Housing Indicators Were Crushing Pre-Pandemic Levels and Post-Pandemic Expectations Under Trump
New York, N.Y. (PPD) — Economists said housing market indicators suggested the sector was “booming” before the election last November, but are already reversing historically high trends. Now, increased regulatory policy under a new administration are causing headwinds in new residential construction, the labor market and greater economy.
Housing indicators that were surpassing pre-pandemic levels and post-pandemic expectations only a few months ago, are already showing signs of weakening, and economists worry the boom will turn into a fizzle.
“Concerns over higher lumber prices produced softness for the housing market amid solid buyer traffic at the start of the year,” said NAHB Chairman Chuck Fowke. “With the cost of building materials rising at a rapid pace, the challenge for builders is to keep home prices at an affordable level for buyers even as the regulatory policy environment may become more challenging.”
The NAHB Housing Market Index (HMI) released earlier this week for February came in at 84. While that’s 1 point higher than the month prior, it’s a clear arrest in the trend that saw repeated and consecutive surpassing of historically highs under the Trump Administration.
For the first three years the prior administration, housing remained the only sector to not realize pre-Great Recession levels of activity. By the end of 2019 and start of 2020, it appeared the U.S. economy would be firing on all four cylinders.
The HMI started 2020 at a 20-year high. In January 2020, builder confidence in the market for newly-built single-family homes hit the highest sentiment levels since July of 1999. It would later far surpass those levels following the lockdowns due to Covid-19.
New residential construction, a key report on building permits and housing starts heavily influenced by builder confidence, had crushed forecasts in September and October. The last two months before the election were preceded by consistently strong monthly data that seemed immune to the lockdowns.
However, housing starts missed the consensus forecast and declined significantly in January to 1,580,000, down from 1,680,000. Further deepening concerns for future activity, delivery delays and costs slowed construction, meaning strong data for the prior month was probably driven by lagging activity.
“The weakness in housing starts in January is consistent with our recent builder surveys,” said NAHB Chief Economist Robert Dietz. “Builders report concerns over increasing lumber and other construction costs and delays in obtaining building materials.”
“Rising interest rates will also erode housing affordability in 2021, as existing home inventories remain low.”
By the end of 2020, experts foresaw housing leading the economic recovery and raised growth forecasts for the sector. While indicators suggest weaker activity post-election, some are still maintaining a positive outlook, albeit less positive.
“Pending home sales contracts have dipped during recent months, but I would attribute that to having too few homes for sale,” said Lawrence Yun, NAR’s chief economist. “There is a high demand for housing and a great number of would-be buyers, and therefore sales should rise with more new listings.”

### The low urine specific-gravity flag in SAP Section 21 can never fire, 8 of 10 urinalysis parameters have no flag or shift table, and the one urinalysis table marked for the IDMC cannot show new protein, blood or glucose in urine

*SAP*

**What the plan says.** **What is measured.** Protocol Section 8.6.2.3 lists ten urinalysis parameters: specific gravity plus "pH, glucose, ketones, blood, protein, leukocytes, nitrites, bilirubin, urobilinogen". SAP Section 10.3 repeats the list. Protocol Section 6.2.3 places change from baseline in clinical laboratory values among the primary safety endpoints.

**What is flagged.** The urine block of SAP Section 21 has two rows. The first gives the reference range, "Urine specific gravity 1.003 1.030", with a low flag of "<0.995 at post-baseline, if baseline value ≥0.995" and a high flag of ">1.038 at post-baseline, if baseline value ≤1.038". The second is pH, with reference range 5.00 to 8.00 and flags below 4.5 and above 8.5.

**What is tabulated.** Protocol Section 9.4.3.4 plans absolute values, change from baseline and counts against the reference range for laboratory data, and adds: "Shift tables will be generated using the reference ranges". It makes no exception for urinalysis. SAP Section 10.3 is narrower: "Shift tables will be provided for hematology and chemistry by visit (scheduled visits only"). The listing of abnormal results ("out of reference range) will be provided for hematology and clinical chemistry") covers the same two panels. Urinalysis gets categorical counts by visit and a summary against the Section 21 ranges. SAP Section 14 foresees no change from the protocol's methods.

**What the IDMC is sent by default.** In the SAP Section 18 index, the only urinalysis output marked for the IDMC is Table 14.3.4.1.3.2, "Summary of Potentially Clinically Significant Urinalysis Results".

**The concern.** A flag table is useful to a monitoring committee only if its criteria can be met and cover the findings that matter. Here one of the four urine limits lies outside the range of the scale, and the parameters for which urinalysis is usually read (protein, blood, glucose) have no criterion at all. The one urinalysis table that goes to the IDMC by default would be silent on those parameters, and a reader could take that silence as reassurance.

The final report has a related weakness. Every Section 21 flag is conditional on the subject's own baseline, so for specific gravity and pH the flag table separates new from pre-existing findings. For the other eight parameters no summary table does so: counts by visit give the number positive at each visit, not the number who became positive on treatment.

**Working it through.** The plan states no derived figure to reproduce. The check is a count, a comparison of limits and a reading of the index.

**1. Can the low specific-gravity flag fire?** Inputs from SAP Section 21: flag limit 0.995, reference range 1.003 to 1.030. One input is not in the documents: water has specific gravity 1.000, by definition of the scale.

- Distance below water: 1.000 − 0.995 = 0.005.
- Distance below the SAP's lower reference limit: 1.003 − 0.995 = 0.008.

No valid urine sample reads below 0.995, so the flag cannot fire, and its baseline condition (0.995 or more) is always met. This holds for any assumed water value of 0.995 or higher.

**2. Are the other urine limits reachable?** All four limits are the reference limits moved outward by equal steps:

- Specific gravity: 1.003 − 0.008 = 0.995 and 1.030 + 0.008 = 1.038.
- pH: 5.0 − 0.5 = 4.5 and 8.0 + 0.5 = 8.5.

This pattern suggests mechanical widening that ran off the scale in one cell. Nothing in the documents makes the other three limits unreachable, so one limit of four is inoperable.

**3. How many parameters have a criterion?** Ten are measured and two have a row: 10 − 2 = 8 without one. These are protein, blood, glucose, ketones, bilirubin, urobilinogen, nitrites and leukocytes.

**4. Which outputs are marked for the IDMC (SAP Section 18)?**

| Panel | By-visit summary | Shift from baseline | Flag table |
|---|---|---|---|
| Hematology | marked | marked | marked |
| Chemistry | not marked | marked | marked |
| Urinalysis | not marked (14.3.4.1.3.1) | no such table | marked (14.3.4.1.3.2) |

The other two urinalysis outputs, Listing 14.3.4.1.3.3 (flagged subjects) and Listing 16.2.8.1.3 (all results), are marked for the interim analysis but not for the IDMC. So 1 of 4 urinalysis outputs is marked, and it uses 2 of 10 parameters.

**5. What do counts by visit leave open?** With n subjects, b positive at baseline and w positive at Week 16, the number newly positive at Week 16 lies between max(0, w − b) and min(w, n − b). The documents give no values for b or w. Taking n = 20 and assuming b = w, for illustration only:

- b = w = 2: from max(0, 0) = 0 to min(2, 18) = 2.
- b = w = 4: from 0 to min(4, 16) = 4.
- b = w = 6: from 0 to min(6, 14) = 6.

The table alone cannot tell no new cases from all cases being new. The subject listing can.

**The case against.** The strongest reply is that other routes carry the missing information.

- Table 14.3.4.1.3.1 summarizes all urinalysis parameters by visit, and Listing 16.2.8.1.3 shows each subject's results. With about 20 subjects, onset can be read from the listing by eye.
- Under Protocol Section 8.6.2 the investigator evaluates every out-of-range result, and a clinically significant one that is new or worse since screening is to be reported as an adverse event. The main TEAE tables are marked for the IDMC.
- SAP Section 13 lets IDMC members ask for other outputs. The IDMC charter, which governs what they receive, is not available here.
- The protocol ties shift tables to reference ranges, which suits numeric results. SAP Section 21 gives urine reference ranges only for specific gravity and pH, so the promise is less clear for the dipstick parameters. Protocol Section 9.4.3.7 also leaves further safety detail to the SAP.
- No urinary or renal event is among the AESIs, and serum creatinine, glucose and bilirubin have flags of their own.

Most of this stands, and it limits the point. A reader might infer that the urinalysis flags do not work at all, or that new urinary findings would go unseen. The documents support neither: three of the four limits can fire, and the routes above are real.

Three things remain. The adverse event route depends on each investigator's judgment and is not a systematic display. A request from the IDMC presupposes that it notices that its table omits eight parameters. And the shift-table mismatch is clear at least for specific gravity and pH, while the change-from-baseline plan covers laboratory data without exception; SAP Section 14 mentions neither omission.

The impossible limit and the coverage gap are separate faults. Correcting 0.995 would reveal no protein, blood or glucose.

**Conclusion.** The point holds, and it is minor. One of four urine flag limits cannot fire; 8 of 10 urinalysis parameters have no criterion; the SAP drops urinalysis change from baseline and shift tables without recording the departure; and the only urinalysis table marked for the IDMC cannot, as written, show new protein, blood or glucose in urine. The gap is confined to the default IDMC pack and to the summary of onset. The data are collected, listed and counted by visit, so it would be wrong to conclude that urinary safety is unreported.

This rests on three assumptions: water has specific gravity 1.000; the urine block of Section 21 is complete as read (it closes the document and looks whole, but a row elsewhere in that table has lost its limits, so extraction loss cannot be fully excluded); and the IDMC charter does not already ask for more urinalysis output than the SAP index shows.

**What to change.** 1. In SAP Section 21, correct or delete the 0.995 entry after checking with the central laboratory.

However, that forecast could prove too rosy if other areas of the economy do not hold up as well as anticipated against more regulations, higher taxes and lower wages.
Housing Market Follows Other Sectors Into Weaker Trend
Housing is one sector in a slew of key economic indicators that took a turn for the worse following the election and inauguration of Joe R. Biden. It’s a stark reversal from the positive trends that followed the election and inauguration of Donald J. Trump, and the recovery after the height of pandemic-induced lockdown.
The NFIB Small Business Optimism Index cratered ahead of the inauguration of Joe Biden, the result of an anticipation of negative business conditions in 2021. NFIB Chief Economist Bill Dunkelberg said the 8-point decline from 101.4 to 95.9 — the first non-pandemic related large historical drop since the 2016 presidential election — “mostly” was “due to the outlook of sales and business conditions in 2021.”
“Small businesses are concerned about potential new economic policy in the new administration and the increased spread of COVID-19 that is causing renewed government-mandated business closures across the nation.”
The Index was one of several key economic indicators to break records following the passage of the Tax Cuts and Jobs Act (TCJA), the first overhaul to the tax code in 31 years. The new administration has promised to rollback the overhaul, which fueled nearly two years of uniterrupted monthly wage gains of at least 3% for the first time since before the Great Recession.
The Survey of Consumers preliminary reading on consumer sentiment for February fell from 79.0 to 76.2, far below the consensus forecast. The decline notably followed what consumers viewed to be the resolution of the 2020 U.S. presidential election. It was fueled almost exclusively from declining expectations among the working class, particularly households with incomes below $75,000.
The Consumer Sentiment Index was rebounding post-pandemic lockdown before the election, and hit a six-month high as recently as September. Now, the percentage mentioning income gains fell to just 17% among those in the bottom third, compared with 44% in the top income third.
Meanwhile, the U.S. Labor Department (DOL) reported initial jobless claims continued to rise for the week ending February 13 by 13,000 to a seasonally adjusted 861,000. The previous week was revised significantly higher by 55,000 from 793,000 to 848,000.